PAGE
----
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When Statistics Lie: Hockey's "Second Assist"

By November 26, 2006

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Statistics tell only part of the story of a hockey game, and some numbers don't tell us anything useful at all.

The Second Assist is hockey's phony stat. Given that it is accorded the same value as a goal - one point in a player's scoring total - it might be the most spurious number in all of sport. Consider a couple of examples:

In a recent game against the Rangers, the Pittsburgh Penguins cashed in on a couple of five-on-three power plays. Here’s how the play unfolded on the second of those goals:

  • From the New York blueline, Sidney Crosby passes the puck to Mark Recchi, at the edge of the goal crease.
  • Recchi tries a cross-crease pass to Evgeni Malkin.
  • Pass doesn’t connect.
  • Puck slides to the boards and bounces back to the blueline.
  • Sergei Gonchar collects it.
  • Gonchar passes down low to Recchi again.
  • Recchi shoots.
  • Goaltender makes the save.
  • Recchi whacks at the rebound and scores.

The scoring line reads: PPG - MARK RECCHI, Assists: SERGEI GONCHAR and SIDNEY CROSBY.

How does Crosby earn his assist? After his last touch of the puck, the Penguins lost possession, retrieved it, passed, shot twice and saw the goaltender make a save before finishing the job.

A few days later, the Tampa Bay Lightning beat Atlanta on an overtime goal:

  • Defenseman Cory Sarich hands the puck to forward Vaclav Prospal.
  • Sarich goes directly to the bench.
  • Prospal skates into the Thrashers' zone.
  • He protects the puck against the boards, giving his mates time to complete a line change.
  • Martin St. Louis arrives and gathers the waiting puck.
  • He takes it to the net and scores.

The scoring line: MARTIN ST. LOUIS, Assists: VACLAV PROSPAL and CORY SARICH.

Sarich wasn't even on the ice by the time the goal was scored. Yet statistically, he gets equal credit with Prospal and St. Louis, who created the play.

While some second assists are well-deserved, many are handed out on the flimsiest of pretences. And the fact that a second assist and a goal have the same value in a player’s point total is laughable. The rulebook says:

When a player scores a goal, an “assist” shall be credited to the player or players taking part in the play immediately preceding the goal, but no more than two assists can be given on any goal.
That's vague enough to mean just about anything.

Which raises an interesting question: How different would the NHL scoring race look if all those bogus assists were eliminated?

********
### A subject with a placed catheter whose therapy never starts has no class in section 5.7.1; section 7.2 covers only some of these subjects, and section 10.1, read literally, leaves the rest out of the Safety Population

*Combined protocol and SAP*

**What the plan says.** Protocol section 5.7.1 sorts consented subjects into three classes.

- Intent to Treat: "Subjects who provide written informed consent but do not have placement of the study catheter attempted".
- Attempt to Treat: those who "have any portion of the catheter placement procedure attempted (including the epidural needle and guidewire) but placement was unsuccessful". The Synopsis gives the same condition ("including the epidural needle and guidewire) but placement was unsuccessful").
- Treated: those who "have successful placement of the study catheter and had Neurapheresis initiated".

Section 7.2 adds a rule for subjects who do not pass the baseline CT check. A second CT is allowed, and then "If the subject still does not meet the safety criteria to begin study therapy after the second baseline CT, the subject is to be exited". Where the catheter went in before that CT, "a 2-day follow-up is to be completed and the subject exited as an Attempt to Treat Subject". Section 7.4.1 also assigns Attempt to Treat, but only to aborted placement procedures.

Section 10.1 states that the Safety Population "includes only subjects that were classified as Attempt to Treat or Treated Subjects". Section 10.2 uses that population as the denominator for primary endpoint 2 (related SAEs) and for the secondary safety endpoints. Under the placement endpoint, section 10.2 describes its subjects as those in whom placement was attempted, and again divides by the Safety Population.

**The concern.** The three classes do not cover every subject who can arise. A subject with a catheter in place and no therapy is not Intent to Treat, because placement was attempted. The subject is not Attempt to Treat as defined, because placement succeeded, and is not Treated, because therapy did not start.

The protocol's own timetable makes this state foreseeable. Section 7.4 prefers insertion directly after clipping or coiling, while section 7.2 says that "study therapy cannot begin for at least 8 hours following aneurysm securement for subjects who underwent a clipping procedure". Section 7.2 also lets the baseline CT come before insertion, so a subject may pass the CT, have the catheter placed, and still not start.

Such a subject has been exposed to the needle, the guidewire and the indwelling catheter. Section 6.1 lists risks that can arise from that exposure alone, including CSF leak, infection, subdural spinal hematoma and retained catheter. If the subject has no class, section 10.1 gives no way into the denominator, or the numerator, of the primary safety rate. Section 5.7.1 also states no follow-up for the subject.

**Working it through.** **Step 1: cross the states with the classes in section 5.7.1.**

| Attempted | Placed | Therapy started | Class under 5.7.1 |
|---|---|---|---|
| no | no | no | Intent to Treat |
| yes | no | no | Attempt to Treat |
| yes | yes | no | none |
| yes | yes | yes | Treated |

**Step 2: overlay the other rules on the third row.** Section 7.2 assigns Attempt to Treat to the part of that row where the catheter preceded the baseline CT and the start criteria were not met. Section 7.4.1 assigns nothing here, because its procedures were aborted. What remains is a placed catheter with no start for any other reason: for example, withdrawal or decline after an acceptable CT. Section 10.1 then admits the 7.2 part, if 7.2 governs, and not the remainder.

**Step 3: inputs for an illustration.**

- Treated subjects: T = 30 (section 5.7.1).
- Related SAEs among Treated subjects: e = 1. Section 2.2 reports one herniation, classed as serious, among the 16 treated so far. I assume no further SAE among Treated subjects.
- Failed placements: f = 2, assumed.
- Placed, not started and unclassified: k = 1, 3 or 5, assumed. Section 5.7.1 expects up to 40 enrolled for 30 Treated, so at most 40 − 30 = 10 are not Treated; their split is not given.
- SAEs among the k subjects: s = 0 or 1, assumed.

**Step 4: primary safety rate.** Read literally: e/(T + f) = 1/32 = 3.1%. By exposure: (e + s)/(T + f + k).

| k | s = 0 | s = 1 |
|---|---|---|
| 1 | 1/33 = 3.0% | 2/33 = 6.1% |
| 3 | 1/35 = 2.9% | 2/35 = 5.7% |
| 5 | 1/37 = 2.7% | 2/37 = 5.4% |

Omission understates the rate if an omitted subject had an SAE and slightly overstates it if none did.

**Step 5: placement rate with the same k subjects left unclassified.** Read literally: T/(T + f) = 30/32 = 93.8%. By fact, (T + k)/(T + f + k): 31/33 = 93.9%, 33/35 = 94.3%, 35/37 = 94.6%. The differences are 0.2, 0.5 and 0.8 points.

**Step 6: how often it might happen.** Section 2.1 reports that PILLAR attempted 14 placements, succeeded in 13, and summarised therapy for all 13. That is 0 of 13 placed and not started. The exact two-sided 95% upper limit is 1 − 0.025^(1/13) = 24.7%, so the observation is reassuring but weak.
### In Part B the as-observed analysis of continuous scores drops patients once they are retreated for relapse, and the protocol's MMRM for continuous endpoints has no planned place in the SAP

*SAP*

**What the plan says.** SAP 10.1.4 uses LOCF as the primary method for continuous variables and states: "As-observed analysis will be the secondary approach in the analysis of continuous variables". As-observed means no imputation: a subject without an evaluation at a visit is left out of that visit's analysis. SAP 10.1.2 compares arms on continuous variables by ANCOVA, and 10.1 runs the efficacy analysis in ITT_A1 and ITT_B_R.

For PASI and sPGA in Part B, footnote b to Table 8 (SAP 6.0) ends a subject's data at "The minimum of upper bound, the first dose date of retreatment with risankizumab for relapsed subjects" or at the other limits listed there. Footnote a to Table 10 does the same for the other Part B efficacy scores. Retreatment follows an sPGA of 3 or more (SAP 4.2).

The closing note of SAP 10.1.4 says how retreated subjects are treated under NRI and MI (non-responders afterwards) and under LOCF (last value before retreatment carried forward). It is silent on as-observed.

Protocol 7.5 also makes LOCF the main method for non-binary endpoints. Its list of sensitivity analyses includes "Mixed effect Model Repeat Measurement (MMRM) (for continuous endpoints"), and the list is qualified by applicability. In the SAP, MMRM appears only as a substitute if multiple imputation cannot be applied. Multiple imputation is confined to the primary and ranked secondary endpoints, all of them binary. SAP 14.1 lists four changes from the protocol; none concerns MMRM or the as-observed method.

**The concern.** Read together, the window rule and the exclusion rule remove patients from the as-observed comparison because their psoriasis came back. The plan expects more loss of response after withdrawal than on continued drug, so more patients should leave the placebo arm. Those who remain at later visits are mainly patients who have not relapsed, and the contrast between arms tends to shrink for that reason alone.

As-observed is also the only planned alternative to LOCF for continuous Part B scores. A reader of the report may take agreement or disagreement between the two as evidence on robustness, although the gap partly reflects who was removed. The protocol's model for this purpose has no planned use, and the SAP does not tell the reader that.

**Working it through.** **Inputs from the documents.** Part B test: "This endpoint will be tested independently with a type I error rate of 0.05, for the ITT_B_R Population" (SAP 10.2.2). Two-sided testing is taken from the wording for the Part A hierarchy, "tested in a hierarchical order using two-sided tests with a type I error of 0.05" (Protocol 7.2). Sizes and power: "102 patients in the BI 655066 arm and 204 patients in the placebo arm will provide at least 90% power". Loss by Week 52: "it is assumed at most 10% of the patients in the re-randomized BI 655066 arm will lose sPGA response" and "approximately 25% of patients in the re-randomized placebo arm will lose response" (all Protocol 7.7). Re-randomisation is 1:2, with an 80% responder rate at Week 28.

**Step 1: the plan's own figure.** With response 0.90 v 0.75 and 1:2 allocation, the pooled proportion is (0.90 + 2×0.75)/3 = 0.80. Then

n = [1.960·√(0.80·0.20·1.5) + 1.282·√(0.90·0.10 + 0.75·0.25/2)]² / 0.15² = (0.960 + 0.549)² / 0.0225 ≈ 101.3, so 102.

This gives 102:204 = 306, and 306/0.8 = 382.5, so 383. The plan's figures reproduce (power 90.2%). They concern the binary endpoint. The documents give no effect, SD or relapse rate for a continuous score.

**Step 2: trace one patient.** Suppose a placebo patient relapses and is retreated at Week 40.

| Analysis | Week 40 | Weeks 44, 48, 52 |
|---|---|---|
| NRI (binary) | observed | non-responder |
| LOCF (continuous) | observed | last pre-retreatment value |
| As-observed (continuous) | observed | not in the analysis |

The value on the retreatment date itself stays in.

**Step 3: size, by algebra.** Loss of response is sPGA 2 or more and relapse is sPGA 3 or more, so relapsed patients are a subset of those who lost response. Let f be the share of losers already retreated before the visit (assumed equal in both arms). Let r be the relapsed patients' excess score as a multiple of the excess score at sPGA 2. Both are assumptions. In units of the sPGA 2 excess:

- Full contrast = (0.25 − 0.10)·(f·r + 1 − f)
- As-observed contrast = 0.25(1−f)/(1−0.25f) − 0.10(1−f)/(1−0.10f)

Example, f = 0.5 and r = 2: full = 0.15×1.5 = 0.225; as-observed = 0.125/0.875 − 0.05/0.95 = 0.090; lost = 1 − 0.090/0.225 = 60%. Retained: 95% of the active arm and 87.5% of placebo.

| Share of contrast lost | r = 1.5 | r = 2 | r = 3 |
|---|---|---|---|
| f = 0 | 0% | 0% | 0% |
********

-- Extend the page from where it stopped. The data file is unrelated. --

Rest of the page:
Comments

November 27, 2006 at 12:28 pm
(1) Tappi says:

The point made is valid, but there are also many times that a third assist is warranted. Sometimes a player can make a great play and because two other players grazed the puck with their sticks, never altering the final outcome, they get the assists instead of the guy who made the play happen.

November 29, 2006 at 3:51 pm
(2) Sandi says:

Wow! You do learn something every day!
I had no idea that’s how that was done.

November 29, 2006 at 6:49 pm
(3) John Lake says:

Dam my career was built on being a third assist specialist.
Please move on to no touch icing. Its a good cause

April 10, 2007 at 7:17 am
(4) rpower says:

Thangs for writing about the second assist and sheding light on truly the most inflated stat in the NHL today. This so called second assist has propelled the “Kid” all the way to the top this season. I wonder how hard Maurice Richard or Gordie Howe had to work to win the most points? Probably had to score more goals big surprise. I remember in those days a second assist was handled much differently and the league was very particular. It had to be bang bang bang to make two assists on a given goal. But the league needs more points showing so hey whatever works

September 26, 2007 at 7:37 pm
(5) Rob says:

Your entry omits one huge fact: in both examples, the opposing team never had possession of the puck. Had the goaltender in the first example controlled the puck, and then Recchi scored, it would have been unassisted. The second example is the same – one does not need to be on the ice at the time the goal is scored to be credited with an assist – they just need to be the last or 2nd last player to touch the puck prior to the goal scorer, and without the opposing team having controlled in between. In the event there are not two attacking players that touched the puck before the goal scorer, fewer assists are awarded.